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What’s New for Utilities on the Edge?

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Edge computing is on the rise, yet many people are still unfamiliar with it. Edge computing is processing that takes place close to data sources. An example frequently used is security cameras on business premises. Rather than sending all video files to the cloud, a company might decide to process some of the footage on-premises and only send files containing movement, indicating a possible break-in. This method saves money and bandwidth and increases processing speed.

Utilities can use edge computing in a similar way to process information about electrical grid technologies closer to the source. The following sections describe specific ways in which this method might be deployed.

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Grid Modernization

As the unidirectional legacy generation and distribution grid transforms into a multifaceted, multi-way model, utilities must be able to keep track of data from various sources. As with the security camera example, they gain flexibility when they incorporate an edge processing component. With the level of specificity that edge computing can provide, utilities can manage the multi-way flow of information and power, make real-time decisions, predict conditions and problems, and deploy solutions as needed.

As I wrote in a previous article about grid digitization, a more flexible grid offers numerous benefits, including increased reliability and stability, increased efficiencies, integration of renewables, improved customer engagement, augmented ability for utilities to manage peak demand periods, and more active partnerships with customers.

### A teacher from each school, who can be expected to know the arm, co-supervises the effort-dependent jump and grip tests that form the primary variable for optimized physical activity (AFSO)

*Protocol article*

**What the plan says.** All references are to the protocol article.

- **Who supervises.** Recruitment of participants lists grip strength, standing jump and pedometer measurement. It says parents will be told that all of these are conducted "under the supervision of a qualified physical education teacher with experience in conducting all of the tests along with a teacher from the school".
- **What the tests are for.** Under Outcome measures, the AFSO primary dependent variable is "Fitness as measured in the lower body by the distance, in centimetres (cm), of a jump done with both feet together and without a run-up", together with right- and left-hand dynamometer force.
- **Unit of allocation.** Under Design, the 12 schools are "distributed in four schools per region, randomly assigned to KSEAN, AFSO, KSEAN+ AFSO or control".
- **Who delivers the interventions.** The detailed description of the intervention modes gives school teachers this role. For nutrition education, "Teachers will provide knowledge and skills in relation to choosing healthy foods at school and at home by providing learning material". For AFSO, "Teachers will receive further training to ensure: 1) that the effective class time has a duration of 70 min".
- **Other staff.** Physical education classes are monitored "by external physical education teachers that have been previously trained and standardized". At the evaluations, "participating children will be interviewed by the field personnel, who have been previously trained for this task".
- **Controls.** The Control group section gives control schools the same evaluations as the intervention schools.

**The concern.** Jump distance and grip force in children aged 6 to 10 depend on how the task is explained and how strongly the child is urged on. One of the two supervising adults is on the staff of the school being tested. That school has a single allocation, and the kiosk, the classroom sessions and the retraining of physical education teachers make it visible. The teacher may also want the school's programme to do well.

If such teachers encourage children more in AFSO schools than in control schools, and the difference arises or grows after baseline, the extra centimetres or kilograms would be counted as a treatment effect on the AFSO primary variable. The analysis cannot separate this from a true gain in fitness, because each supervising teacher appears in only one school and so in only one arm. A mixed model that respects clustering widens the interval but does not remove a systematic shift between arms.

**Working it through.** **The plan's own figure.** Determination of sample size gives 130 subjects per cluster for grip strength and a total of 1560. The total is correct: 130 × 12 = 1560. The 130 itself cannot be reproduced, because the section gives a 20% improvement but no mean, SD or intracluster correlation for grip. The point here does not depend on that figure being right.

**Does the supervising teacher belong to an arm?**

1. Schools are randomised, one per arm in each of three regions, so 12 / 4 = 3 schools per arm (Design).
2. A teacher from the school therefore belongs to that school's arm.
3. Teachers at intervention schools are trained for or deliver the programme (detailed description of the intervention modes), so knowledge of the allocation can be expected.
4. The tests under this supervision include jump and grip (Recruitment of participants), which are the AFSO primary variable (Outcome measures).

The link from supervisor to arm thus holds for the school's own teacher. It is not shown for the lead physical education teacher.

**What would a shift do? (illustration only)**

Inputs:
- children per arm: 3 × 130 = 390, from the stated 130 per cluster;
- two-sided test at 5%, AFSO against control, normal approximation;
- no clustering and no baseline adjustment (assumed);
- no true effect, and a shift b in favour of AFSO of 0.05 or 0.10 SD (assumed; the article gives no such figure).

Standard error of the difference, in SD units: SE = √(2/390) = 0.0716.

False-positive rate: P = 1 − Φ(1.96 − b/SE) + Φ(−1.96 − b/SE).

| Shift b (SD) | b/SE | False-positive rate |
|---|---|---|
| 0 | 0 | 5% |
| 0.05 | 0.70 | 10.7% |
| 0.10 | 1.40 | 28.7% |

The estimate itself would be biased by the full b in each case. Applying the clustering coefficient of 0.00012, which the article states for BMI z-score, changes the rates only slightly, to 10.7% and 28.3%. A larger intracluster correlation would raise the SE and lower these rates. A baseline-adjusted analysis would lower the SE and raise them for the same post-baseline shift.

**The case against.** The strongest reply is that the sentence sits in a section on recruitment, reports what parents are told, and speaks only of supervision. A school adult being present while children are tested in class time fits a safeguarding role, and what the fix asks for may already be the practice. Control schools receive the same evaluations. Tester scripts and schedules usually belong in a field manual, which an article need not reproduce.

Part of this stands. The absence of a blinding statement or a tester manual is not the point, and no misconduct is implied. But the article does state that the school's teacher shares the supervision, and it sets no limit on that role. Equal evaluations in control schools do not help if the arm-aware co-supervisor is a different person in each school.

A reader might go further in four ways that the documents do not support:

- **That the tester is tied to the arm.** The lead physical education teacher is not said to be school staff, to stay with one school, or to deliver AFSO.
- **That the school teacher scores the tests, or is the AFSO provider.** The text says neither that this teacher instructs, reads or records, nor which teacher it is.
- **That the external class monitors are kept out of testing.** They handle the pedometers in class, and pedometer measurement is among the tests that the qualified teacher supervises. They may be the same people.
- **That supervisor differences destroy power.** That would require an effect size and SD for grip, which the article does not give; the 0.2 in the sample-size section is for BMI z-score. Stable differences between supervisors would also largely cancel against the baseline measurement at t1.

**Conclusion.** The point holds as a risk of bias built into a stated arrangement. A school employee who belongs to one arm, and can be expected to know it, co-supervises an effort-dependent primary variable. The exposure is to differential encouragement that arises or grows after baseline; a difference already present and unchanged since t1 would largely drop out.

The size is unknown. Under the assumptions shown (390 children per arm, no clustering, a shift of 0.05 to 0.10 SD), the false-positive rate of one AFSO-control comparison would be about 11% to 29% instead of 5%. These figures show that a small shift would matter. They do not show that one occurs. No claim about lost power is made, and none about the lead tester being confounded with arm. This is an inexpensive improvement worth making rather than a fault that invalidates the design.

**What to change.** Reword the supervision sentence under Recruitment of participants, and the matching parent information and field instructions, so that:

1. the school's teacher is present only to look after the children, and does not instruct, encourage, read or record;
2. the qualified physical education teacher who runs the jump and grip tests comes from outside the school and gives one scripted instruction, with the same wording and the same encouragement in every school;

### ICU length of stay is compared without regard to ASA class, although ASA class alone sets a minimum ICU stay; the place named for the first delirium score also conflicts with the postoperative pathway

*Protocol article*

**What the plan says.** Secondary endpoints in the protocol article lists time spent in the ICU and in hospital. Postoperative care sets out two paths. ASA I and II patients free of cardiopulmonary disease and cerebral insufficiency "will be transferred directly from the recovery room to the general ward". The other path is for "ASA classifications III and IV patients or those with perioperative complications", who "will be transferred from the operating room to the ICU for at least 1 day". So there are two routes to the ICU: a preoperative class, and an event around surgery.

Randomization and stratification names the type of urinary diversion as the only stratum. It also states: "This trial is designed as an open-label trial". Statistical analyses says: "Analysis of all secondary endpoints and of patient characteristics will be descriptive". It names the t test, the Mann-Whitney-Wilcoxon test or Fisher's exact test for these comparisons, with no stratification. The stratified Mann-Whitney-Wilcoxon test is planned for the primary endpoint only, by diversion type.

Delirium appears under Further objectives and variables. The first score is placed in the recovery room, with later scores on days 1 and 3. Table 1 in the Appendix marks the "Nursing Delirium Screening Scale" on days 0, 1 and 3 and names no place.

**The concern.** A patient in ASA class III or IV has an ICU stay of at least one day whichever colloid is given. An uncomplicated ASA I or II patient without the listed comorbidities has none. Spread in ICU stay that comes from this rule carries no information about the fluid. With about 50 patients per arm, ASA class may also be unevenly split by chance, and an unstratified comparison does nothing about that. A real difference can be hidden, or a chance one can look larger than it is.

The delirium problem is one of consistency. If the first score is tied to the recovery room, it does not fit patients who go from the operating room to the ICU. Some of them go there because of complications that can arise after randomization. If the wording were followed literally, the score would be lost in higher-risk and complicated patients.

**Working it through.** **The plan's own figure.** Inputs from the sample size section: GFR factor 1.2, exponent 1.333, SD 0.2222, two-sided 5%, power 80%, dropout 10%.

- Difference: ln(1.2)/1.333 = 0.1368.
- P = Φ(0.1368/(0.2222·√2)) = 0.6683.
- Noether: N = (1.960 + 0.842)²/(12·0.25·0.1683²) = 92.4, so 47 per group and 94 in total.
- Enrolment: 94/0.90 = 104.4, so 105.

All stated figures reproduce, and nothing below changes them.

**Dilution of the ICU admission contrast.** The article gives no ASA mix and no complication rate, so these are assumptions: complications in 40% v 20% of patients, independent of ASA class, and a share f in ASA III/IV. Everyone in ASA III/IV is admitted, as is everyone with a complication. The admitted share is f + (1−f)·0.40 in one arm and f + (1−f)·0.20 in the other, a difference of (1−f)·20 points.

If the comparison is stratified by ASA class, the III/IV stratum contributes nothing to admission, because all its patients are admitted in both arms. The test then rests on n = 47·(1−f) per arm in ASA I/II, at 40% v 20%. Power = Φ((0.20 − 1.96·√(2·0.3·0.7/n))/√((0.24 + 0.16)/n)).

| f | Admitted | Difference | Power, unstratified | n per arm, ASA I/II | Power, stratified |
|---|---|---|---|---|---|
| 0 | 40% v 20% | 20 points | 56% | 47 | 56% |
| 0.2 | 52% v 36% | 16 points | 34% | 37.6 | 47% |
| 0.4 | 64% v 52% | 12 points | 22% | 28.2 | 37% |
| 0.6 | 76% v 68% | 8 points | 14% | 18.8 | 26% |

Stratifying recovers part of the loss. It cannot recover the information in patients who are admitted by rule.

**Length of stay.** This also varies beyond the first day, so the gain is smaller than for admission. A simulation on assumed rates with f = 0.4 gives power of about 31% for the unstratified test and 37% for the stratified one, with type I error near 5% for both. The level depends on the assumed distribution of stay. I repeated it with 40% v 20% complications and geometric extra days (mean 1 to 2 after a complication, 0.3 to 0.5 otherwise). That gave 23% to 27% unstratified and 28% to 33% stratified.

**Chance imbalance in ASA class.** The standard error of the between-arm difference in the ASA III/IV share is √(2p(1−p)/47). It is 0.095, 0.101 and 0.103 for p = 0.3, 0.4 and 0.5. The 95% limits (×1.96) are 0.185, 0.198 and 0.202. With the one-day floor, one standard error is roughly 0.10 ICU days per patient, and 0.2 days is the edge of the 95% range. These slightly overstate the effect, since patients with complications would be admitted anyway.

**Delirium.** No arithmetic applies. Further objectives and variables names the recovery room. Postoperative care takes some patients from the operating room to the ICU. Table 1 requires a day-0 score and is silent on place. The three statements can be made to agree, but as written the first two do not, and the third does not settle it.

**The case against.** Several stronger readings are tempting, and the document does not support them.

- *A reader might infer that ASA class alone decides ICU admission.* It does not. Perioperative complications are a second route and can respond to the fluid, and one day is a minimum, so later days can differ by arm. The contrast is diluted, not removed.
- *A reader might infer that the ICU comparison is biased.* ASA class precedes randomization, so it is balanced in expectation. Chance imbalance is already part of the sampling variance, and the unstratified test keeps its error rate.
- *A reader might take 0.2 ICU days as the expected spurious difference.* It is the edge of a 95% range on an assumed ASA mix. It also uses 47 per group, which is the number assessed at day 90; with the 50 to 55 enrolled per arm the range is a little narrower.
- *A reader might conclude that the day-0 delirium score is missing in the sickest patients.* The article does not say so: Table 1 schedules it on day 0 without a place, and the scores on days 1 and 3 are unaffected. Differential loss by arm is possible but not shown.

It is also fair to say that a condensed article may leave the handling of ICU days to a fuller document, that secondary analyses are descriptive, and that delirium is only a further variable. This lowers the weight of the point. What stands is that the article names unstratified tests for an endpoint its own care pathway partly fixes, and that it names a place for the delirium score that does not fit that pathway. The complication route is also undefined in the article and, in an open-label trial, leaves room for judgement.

Asset Management

Another important use of edge computing for utilities is asset management. That is, having sensors on equipment that relay information to nearby processing units for initial data analysis. For example, a utility may not need to know the exact condition of a piece of equipment — only that it needs repair or replacement. A processor that sorts this information before sending it to a main hub can provide this level of selection.

This method saves utilities resources and money that would otherwise be needed to send crews out to check equipment. Such efficiency enables companies to further reduce costs by performing needed repairs before technology needs to be replaced, plan for replacements in advance, and avoid costly outages.

Operational Efficiency

Utilities can also take advantage of edge computing to process the huge amounts of data being generated by not only grid equipment, but also by distributed energy resources (DERs) and customers’ home devices. The information from DERs can support the process of decentralizing energy distribution, considering wind, solar, and other types of energy being generated by customers and other entities. An article published by TechHQ stated, “With the transition to a two-way flow grid and the ongoing growth of renewable energy, there is a heightened need for the industry to address legacy infrastructure and to innovate.”

The information from devices within homes and businesses — such as smart meters, smart thermostats, and smart appliances — can be used to adjust power output and better understand customer needs. It can even support proactive support, such as sending customers information about their usage that can help them be more energy efficient.

Is your utility using edge computing? If so, how? Please share in the comments.


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